Dream Finders Homes: The Dream Sounds Cool (NYSE: DFH)

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These are far from dream times for homebuilders like Home Dream Finders (NASDAQ: DFH) as a cocktail of a tight labor market, huge (material) inflation and rapidly rising interest rates (and therefore mortgage rates) create severe headwinds.

In October last year I concluded that I was finding value in homes with Dream Finders as its shares had seen a big reversal since the summer when earnings power was still very strong and the crisis Ukrainian was not yet on the radar. The cyclicality of the real estate market prevented me from getting involved in size at the same time.

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Founded in 2009, Dream Finders has grown rapidly as a homebuilder that focuses on regional markets with growing populations, particularly the construction of single-family and entry-level homes. Besides construction, the company offers adjacent services such as insurance and mortgage, operating with an asset light model focusing on the just-in-time purchase of land plots.

The shares went public at $13 in January 2021, but fell to $22 on the first day of trading, giving the company a stock valuation of $2.1 billion. Such a valuation was applied to a company with sales of $744 million, on which it recorded profits of $39 million, all based on some 2,000 units sold at an average price of over 360. $000 that year.

Revenues rose sharply to over $1 billion in 2020, but earning capacity was relatively limited, translating into high multiples at the time of the offering, certainly as shares hit a high of $34 in June . This stock momentum was boosted by corporate momentum, as a $2 billion revenue rate could be in the works, and with margins of 6-8%, this could translate to a capacity beneficiary of $1.50 per share.

Over the summer, the company announced a big deal with the purchase of nearly half a billion from McGuyer Homebuilders in a deal adding nearly a billion in sales. The big deal, complicated financing and headwinds in the economy made investors a bit cautious. With shares down to $16 and earning power still pegged at $1.50 per share, I noted the attractiveness of valuation as I initiated a small position in the fall of last year, but uncertainty about trading strategy and the health of the real estate market prevented me from taking a sizeable position.

And now?

Relatively few news events have occurred since the start of the year, other than the regularly scheduled quarterly earnings release. The shares have been trading in the $15-$23 range since then, currently trading at $17 and changing.

The McGuyer deal was completed in the fourth quarter. This was the driving force behind an 84% increase in sales to $850 million, the fourth quarter alone, when the backlog reached $2.9 billion. Pretax profit rose 86% to $71 million, which translates to decent margins, but that’s relatively easy with average selling prices up 28% from a year earlier. Net income of $57 million was reduced to earnings of $0.55 per share, implying that the run rate of $1.50 per share might be too conservative, but the question is whether this operational dynamic could be maintained.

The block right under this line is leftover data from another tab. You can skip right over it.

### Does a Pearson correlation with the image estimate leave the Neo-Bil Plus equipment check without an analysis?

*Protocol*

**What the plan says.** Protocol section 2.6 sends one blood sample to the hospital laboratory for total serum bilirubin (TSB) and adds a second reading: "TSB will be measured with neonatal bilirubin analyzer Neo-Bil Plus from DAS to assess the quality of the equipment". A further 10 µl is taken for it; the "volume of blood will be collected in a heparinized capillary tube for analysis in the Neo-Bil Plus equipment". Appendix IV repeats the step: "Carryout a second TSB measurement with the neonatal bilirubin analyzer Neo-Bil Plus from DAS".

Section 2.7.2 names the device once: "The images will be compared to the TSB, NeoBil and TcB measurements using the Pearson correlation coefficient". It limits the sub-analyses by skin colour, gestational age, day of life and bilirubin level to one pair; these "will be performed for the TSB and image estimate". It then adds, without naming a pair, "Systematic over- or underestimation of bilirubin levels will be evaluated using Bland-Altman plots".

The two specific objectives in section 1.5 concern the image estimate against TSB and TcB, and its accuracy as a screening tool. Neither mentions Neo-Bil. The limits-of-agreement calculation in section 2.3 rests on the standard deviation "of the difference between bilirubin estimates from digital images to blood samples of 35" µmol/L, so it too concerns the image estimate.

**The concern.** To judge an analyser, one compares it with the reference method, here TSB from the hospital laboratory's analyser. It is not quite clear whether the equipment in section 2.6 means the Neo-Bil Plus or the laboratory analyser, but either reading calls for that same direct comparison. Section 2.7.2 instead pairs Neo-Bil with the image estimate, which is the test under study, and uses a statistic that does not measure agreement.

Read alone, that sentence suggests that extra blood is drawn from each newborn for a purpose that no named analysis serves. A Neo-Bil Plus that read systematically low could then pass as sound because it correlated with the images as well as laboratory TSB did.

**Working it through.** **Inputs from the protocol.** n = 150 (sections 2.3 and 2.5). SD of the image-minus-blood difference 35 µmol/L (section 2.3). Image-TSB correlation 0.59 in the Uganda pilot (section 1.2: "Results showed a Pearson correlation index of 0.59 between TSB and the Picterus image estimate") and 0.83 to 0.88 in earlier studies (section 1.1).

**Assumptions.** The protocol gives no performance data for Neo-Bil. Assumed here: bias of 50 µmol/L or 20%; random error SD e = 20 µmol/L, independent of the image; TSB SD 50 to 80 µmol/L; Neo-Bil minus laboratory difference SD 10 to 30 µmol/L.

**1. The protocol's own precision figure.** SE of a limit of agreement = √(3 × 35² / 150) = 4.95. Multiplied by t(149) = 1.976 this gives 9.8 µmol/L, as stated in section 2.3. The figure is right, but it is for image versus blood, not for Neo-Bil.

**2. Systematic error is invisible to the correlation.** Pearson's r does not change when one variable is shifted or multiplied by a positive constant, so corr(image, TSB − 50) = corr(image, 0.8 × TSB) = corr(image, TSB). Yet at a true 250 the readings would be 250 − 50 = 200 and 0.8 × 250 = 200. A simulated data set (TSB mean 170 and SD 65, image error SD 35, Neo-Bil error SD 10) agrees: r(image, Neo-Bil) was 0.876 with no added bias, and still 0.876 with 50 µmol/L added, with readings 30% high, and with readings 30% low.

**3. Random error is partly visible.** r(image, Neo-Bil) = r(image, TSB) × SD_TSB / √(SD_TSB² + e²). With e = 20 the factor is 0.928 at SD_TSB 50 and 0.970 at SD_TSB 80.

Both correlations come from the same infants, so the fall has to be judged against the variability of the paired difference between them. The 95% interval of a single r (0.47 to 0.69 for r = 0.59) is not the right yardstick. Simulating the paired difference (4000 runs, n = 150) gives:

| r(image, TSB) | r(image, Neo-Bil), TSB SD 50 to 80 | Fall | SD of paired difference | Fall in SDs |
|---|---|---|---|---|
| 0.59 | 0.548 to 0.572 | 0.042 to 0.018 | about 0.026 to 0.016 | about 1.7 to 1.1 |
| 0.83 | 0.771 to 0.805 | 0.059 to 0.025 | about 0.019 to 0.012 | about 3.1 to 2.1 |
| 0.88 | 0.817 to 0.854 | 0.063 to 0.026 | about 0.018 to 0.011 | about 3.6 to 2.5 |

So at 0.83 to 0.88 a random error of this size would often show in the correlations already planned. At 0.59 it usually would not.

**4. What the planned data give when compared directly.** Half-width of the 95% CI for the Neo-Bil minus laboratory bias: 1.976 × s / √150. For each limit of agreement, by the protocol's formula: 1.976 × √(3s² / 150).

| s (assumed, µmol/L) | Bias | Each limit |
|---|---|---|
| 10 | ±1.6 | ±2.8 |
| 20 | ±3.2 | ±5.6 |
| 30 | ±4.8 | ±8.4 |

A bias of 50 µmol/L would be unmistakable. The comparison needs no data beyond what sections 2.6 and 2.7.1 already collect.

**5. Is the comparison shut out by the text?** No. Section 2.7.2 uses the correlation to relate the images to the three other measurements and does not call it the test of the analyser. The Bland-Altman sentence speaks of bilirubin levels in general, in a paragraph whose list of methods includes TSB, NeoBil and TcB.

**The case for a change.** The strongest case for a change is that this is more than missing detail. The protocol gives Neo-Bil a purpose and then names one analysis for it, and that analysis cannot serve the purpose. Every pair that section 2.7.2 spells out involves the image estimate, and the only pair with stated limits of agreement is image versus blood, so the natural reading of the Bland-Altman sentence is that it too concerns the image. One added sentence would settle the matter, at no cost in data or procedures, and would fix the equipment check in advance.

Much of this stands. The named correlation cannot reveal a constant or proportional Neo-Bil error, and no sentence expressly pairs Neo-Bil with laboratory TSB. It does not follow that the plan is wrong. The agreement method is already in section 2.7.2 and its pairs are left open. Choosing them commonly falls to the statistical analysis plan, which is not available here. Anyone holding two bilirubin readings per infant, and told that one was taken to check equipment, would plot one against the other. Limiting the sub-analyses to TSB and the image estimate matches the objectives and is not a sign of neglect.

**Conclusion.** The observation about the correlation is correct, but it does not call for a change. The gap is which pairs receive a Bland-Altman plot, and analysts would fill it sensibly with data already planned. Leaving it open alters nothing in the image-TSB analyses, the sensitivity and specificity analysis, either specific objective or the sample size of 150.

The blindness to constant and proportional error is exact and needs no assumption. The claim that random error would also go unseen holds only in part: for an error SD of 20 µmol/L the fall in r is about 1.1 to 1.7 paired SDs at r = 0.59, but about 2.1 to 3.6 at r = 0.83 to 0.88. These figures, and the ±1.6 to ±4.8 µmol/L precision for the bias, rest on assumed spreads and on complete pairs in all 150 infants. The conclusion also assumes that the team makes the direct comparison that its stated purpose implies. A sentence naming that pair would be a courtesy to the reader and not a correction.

Some consideration should be given to leverage as the company operates with half a billion in net debt, looking at cash minus construction debt, but this definition of leverage excludes over 150 million dollars of preferred mezzanine equity and VIE outstandings, resulting in somewhat higher leverage. ratios by this calculation.

In May, the publication of first quarter results showed contradictory trends. Revenue increased 94% to $662m, a sequential decline as it is of course a milder seasonal quarter, while backlog increased again dramatically to $3.4bn of dollars. Pre-tax profit was $63 million, with margins of 10%. This coincided with a 40% increase in house prices over the year.

Earnings were $0.42 per share in this milder seasonal quarter as net debt climbed to $670 million based on the simplified calculation described above, much of the cash flow necessary to go to inventory, land, but especially for ongoing construction.

Become cautious

Having held a very small position since the beginning of the year, I am happy to come out with a profit in dollars. Although this profit is very small, it actually marks an underperformance compared to the market, because my biggest concern is that the outside world has deteriorated a lot in terms of rising rates and rising construction costs, casting a real shadow over the medium-term outlook. in my eyes. I’m happy to come out of the stock in this situation with broadly balanced investment results.

About Clara Barnard

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